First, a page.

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2343 Towards a cost-effective repeatable training model for HALO procedures: a pilot study of low-fidelity, user-resettable peer-directed simulation for EM trainees
  1. Daniel Day,
  2. Jennifer Wood,
  3. Paul Bonhomme,
  4. Jenny Forteath
  1. NHS Fife


Aims and Objectives High-Acuity Low-Occurrence (HALO) procedures are critical, rare procedures for Emergency Physicians. Cadaveric and high fidelity HALO courses are resource and faculty intensive, creating a need for feasible alternatives to train and maintain skills. We piloted a novel approach to HALO procedure training for senior EM trainees using low fidelity, user-resettable, peer-supported simulation.

Method and Design Eleven HALO procedures were identified from the RCEM 2021 curriculum (table 1). For each procedure, user-resettable low fidelity models were designed using easily available resources, alongside key procedural equipment as required. Prompt sheets detailed the station setup, procedure steps, simulation scenarios, and debrief points for peer-directed training and simulation. EM trainees in South-East Scotland completed a one-day training course, rating aspects of the day, and self-assessed pre-and post-training procedural confidence, on 7-point Likert scales.

Results and Conclusion Thirteen ST3-ST6 EM trainees South-East Scotland participated in a one-day training course using simulation training tools prepared as outlined in table 1. Pre-course surveys showed most trainees had not practised most procedures in the preceding year and all trainees had at least one procedure that they had never seen or simulated. Across all procedures, the average confidence of trainees improved from 3.75 (pre-course) to 5.7 (post-course) on a 7-point Likert scale. Pre-course, all trainees reported at least two procedures where self-assessed confidence was 1 or 2, whereas after the course no procedures were rated at 1 or 2. 100% of trainees found the day “very useful” and 100% would want to repeat it annually.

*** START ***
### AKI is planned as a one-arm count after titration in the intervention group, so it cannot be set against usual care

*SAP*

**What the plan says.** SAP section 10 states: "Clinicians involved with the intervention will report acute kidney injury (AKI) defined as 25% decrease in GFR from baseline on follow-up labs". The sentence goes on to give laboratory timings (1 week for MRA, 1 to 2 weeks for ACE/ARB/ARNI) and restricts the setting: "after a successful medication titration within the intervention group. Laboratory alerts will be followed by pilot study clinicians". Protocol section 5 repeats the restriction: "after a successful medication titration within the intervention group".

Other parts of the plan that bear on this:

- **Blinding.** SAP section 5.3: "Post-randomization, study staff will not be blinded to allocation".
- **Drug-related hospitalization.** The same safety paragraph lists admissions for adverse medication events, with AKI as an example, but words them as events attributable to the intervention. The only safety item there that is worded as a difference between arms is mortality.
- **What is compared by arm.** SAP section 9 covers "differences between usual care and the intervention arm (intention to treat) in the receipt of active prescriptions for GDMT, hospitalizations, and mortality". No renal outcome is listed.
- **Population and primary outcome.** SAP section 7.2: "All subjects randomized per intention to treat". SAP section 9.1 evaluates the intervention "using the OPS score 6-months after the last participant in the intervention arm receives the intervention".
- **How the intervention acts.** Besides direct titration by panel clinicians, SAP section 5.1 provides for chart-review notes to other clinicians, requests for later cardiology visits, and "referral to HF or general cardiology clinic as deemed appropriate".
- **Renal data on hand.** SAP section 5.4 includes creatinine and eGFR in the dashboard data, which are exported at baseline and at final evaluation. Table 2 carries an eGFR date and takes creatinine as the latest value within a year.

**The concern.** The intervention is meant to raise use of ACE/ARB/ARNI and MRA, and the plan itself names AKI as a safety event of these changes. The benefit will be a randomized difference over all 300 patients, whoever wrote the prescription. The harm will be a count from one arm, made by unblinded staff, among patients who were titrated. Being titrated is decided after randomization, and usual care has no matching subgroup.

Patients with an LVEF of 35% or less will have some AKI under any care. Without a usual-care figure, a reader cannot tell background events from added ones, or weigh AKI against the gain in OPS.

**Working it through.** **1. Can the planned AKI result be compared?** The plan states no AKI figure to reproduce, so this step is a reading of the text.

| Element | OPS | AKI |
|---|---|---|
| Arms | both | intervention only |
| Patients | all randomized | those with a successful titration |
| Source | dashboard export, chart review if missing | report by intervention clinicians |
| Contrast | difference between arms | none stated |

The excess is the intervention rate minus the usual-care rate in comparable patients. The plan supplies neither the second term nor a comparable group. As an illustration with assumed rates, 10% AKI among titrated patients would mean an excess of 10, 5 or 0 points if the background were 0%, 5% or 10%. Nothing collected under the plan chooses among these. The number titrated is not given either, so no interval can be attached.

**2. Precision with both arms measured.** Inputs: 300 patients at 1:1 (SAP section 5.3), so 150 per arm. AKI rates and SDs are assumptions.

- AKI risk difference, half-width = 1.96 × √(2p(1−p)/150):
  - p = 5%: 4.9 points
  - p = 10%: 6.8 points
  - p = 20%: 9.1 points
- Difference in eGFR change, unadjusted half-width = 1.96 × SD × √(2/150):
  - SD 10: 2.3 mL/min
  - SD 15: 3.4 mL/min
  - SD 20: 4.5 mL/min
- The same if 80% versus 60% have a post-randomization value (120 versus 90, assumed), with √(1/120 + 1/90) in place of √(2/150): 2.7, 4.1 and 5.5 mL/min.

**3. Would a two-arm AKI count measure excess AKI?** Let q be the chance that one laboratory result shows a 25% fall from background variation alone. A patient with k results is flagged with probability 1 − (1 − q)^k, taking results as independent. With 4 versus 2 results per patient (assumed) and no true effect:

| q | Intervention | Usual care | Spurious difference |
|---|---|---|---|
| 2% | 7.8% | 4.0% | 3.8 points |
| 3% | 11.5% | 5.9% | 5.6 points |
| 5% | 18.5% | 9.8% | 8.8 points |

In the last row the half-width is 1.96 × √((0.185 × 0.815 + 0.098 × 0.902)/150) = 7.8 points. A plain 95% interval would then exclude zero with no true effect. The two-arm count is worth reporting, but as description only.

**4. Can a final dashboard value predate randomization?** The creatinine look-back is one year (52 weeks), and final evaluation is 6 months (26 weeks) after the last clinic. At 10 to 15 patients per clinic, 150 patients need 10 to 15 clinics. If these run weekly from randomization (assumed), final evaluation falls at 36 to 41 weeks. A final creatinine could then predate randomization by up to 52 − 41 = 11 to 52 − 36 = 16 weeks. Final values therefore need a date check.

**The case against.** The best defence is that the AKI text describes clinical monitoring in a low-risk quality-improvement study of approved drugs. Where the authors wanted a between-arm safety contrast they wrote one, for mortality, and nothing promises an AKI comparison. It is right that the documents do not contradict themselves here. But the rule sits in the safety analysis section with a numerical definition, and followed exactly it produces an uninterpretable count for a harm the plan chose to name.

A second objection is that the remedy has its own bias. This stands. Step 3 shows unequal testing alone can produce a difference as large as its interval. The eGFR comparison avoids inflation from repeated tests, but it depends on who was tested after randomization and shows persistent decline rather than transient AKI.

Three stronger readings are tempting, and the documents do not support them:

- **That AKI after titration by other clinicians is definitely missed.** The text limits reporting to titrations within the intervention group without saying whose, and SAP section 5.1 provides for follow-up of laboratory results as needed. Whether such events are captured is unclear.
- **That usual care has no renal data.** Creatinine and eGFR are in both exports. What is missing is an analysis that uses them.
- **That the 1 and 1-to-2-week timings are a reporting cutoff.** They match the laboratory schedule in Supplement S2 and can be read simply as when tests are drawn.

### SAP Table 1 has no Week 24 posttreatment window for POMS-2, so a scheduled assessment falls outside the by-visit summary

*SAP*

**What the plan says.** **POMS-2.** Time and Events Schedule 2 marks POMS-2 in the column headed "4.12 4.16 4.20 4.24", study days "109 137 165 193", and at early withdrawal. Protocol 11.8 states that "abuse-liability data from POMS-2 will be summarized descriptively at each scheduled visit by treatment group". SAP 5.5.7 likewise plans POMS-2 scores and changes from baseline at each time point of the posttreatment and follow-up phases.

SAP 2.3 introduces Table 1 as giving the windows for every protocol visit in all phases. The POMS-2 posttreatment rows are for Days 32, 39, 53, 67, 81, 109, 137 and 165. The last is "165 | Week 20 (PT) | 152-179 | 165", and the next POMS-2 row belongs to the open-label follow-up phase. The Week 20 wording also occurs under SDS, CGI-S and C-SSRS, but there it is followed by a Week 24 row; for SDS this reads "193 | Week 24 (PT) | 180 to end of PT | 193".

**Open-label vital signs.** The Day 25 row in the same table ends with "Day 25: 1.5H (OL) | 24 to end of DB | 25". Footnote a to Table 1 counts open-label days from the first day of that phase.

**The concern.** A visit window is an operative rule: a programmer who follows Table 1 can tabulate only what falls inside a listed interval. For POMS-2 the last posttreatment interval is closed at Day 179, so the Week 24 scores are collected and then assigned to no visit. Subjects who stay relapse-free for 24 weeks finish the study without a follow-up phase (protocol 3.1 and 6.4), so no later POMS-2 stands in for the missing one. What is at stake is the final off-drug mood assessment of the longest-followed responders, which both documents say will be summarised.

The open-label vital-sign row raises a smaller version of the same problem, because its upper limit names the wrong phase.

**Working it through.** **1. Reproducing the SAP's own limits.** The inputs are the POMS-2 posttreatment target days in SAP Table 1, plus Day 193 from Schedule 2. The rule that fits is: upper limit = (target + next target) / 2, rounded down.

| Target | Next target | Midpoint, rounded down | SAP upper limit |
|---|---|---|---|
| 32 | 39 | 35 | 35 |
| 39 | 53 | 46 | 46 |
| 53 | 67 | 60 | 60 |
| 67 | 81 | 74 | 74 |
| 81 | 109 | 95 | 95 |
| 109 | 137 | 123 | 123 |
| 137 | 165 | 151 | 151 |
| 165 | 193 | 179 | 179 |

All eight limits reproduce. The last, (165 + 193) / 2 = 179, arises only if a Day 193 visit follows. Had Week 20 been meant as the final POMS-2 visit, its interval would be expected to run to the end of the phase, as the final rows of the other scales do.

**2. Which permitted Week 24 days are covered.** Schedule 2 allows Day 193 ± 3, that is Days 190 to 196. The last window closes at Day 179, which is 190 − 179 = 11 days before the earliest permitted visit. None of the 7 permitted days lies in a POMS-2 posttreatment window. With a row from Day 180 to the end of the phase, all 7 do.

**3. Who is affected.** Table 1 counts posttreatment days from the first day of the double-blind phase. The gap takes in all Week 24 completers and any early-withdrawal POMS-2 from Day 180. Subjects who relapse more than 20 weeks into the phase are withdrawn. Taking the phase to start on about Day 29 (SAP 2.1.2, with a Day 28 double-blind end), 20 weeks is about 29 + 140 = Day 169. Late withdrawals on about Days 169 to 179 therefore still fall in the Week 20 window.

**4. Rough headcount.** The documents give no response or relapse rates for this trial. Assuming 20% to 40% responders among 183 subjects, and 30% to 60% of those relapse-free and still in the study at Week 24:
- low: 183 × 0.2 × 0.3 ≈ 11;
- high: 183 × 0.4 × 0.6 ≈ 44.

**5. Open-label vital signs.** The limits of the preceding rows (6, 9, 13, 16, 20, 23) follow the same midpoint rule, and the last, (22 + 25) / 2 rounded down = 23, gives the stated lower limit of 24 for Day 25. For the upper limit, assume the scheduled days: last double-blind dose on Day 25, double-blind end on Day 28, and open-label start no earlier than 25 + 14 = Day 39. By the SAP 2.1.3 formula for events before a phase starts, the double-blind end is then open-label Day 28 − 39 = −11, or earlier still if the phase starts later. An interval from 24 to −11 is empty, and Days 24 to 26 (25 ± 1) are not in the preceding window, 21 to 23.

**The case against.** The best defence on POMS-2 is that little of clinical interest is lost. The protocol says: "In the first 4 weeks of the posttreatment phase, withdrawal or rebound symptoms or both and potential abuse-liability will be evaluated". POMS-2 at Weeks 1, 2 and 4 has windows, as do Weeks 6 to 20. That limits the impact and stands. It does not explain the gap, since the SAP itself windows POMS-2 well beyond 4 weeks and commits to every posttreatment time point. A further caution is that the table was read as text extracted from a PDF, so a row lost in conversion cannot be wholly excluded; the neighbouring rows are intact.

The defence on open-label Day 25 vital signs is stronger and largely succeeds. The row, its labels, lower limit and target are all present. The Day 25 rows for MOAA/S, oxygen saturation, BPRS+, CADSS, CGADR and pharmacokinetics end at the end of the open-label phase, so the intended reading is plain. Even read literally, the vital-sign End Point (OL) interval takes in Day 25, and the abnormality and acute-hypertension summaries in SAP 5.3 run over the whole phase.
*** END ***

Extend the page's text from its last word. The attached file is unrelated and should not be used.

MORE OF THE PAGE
This course used user-resettable, low-fidelity models with peer-directed simulation to successfully improve EM trainee confidence in HALO procedures. This shows such an approach is feasible in a typical simulation centre by a single faculty member for minimal material cost. Future work will evaluate longer-term skill maintenance and improve individual simulation models.

Abstract 2343 Table 1

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